For Juba, stress beats boredom. A Class A PGA pro, he came to Grayhawk nine years ago and managed the golf shop. Two years later, selling socks and polos had grown tedious. "The grind was getting to me," he says. He transferred to the grounds crew because he loves "the faster pace." A former scratch golfer, Juba now plays sporadically and doesn't much miss it. "Priorities change. I have a daughter. You have to like what you do, and now every day's different, exciting. With this job I'm always learning."

Rafael Ruiz does not mow lawns. He creates works of art.

Between cutting the holes on the Raptor's greens, Ruiz recalls the surge of excitement he felt as a boy when a teacher or parent praised his latest drawing or finger painting. The 29-year-old father of four experiences a similar rush from a seemingly mundane chore: mowing the lawn.

For him, mowing is a form of self-expression. Of his many daily duties, Ruiz counts "striping" the Raptor fairways in a crisscross pattern his favorite part of the job. When he intertwines the ribbons of grass, he says, "I am mowing, but in my mind, I am not mowing. It's as if I am making art. I look and say, 'I like that. It's mine. It's my art.' " And what's an artist without a few admirers. "The golfers come and say, 'You did that very well. Great job.' That makes me feel proud."

Ruiz has worked at courses in the Southwest for 12 years, since leaving a job on a farm in central Mexico. "We don't have nothing in Mexico," he says. "If I was there, I would be taking care of cows." He signals toward the lush course and the burnt-orange McDowell Mountains in the distance. "But I get to work here."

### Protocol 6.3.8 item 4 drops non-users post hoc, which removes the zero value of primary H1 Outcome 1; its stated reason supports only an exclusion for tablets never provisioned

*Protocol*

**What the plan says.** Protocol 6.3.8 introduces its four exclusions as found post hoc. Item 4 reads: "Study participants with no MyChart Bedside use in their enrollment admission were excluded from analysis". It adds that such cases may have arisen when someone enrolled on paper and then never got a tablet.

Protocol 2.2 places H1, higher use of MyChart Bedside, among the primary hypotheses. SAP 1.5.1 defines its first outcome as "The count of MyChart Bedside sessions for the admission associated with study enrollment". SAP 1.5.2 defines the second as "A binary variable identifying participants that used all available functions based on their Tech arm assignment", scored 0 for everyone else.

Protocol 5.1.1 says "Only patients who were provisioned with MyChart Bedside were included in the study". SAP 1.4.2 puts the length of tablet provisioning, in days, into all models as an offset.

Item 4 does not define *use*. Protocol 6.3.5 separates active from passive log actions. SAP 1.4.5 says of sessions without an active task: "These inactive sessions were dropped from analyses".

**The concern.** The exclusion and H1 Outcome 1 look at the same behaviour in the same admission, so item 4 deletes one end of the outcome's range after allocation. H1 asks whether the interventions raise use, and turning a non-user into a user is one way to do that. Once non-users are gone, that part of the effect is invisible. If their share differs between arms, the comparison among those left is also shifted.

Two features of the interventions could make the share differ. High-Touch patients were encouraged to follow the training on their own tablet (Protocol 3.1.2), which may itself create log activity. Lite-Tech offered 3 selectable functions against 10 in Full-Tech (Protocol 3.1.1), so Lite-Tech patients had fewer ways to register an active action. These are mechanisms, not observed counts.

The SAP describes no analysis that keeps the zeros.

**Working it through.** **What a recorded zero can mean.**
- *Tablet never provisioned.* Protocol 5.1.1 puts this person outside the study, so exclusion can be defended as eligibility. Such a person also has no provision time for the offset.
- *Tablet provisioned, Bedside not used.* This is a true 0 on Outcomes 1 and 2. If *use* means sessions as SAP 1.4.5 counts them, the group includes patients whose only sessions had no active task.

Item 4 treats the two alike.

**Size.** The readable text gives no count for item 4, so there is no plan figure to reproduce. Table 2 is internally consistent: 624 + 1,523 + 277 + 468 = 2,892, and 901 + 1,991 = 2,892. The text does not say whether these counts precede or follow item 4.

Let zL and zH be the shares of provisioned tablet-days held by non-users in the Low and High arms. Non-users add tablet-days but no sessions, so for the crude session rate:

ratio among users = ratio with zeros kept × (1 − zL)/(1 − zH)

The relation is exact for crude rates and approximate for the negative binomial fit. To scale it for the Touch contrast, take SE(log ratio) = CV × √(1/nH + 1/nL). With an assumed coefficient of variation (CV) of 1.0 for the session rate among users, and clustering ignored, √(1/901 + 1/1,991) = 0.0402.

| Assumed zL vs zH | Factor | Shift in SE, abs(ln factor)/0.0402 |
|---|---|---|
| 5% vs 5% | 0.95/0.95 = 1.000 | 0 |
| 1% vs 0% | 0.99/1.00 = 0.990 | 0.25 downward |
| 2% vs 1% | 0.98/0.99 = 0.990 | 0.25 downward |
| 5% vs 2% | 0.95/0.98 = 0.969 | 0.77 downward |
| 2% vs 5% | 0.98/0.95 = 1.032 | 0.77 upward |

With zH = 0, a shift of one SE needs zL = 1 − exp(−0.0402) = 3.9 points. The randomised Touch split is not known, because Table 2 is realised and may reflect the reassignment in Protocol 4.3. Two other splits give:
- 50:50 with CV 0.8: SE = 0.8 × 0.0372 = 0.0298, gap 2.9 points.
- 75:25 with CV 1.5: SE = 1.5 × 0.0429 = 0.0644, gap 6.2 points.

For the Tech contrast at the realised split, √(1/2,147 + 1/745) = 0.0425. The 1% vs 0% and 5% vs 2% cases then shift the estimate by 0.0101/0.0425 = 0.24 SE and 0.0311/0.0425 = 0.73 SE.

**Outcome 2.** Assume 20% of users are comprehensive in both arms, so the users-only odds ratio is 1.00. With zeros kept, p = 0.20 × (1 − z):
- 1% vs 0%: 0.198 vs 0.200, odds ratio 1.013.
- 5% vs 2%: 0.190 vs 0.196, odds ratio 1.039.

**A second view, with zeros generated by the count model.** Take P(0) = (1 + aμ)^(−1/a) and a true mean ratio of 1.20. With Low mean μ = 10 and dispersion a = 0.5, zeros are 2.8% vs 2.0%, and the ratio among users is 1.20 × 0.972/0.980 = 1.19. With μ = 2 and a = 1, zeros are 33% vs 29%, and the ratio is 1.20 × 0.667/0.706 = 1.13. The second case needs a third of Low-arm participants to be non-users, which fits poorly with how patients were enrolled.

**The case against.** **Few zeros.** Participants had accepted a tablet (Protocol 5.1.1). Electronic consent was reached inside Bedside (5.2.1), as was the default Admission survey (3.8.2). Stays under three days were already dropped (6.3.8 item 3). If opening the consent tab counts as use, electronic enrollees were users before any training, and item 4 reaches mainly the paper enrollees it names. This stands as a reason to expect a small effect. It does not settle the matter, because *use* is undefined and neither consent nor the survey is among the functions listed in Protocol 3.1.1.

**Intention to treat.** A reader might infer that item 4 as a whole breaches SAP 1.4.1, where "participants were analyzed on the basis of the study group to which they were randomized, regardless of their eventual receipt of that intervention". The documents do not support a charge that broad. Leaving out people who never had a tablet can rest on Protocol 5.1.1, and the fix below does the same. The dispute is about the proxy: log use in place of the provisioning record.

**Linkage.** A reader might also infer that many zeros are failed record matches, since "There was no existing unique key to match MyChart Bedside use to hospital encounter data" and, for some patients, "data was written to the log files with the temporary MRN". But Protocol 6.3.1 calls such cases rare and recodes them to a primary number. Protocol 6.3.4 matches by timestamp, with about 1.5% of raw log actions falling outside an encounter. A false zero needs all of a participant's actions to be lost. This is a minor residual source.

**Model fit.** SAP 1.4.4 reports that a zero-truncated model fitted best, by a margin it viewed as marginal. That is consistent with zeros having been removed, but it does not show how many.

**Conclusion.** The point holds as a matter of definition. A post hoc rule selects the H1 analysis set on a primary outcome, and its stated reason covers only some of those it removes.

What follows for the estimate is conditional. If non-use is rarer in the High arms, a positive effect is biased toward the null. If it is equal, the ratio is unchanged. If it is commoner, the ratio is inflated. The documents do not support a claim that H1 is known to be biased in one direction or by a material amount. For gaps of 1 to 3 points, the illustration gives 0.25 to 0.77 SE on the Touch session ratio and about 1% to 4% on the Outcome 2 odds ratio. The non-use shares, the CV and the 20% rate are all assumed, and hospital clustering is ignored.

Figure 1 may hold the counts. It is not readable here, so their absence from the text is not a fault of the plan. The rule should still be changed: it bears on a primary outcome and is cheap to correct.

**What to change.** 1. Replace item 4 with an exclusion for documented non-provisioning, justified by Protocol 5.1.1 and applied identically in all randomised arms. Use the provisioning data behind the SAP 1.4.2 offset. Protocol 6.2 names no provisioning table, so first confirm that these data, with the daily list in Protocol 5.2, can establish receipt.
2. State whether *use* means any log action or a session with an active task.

A gig at Grayhawk comes with a perk: free golf. Ruiz sneaks in an after-work round now and then, walking the same fairways he sculpts. His favorite club? "The driver," he says. Whether at work or play, Ruiz loves striping it.

Gonzalo Pacheco is not a ditch digger. He's an investigator.

Beneath the Raptor's surface, one million feet of electrical wires thread their way to more than 2,000 remote-controlled sprinkler heads, which every night spray the course with 600,000 gallons of water — enough to fill an Olympic-sized swimming pool. On this day, at number 17, the search is on for a malfunctioning wire. Pacheco is on the case, first helping to unearth the plastic tube containing a cluster of multicolored wires, then testing for the dead piece of equipment.

"I enjoy solving problems, getting to the bottom of things," says the 45-year-old father of six. "For me, this is never boring. This is better than a factory [job] or a restaurant. And it lets me care for my family. The best thing you can do is take care of your family. U.S. citizens think we come here to get government money or welfare. It's not like that. I get [assistance] for doctor's bills for my kid — he has asthma — but my rent, my food, I pay with my paycheck. I work hard." He laughs. "I have six kids, so I'm really tired, man."

Pacheco, who moved here from Mexico in 1995, finds a way to make ends meet while taking home about $50 a day. "The pay is steady. And here, my kids can get [into] good schools. This is the opportunity country."

Miguel Ramirez is not only a soldier. He's a philosopher.

Shovel in hand again, he and several coworkers are removing piles of dirt from the 17th fairway. They stop when two tee shots land nearby, in the fairway of the par-4 17th. Two lanky twentysomethings in white belts motor up to their balls, hit their approaches and drive away. One of them makes a crack about "an immigration situation."

Ramirez laughs it off. "The people who play here, most are very nice," he says.

Now past noon, the mercury inches closer to 100, yet Ramirez still has a spring in his step. He shares his philosophy on enjoying work, which goes something like this: You think if you have a good job, you'll enjoy what you do. But if you first enjoy what you do, you'll have a good job.

Call it Zen and the art of golf course maintenance.

"My father taught me that attitude is everything," Ramirez says. "If you wake up and think, I want to be somewhere else, then your day will suck. I wake up, prepare my mind and enjoy what I do. Enjoy big things. Enjoy little things. Enjoy the people. Work hard. If you like what you do, your job is easy. I think nothing is hard in this life. People make things more hard."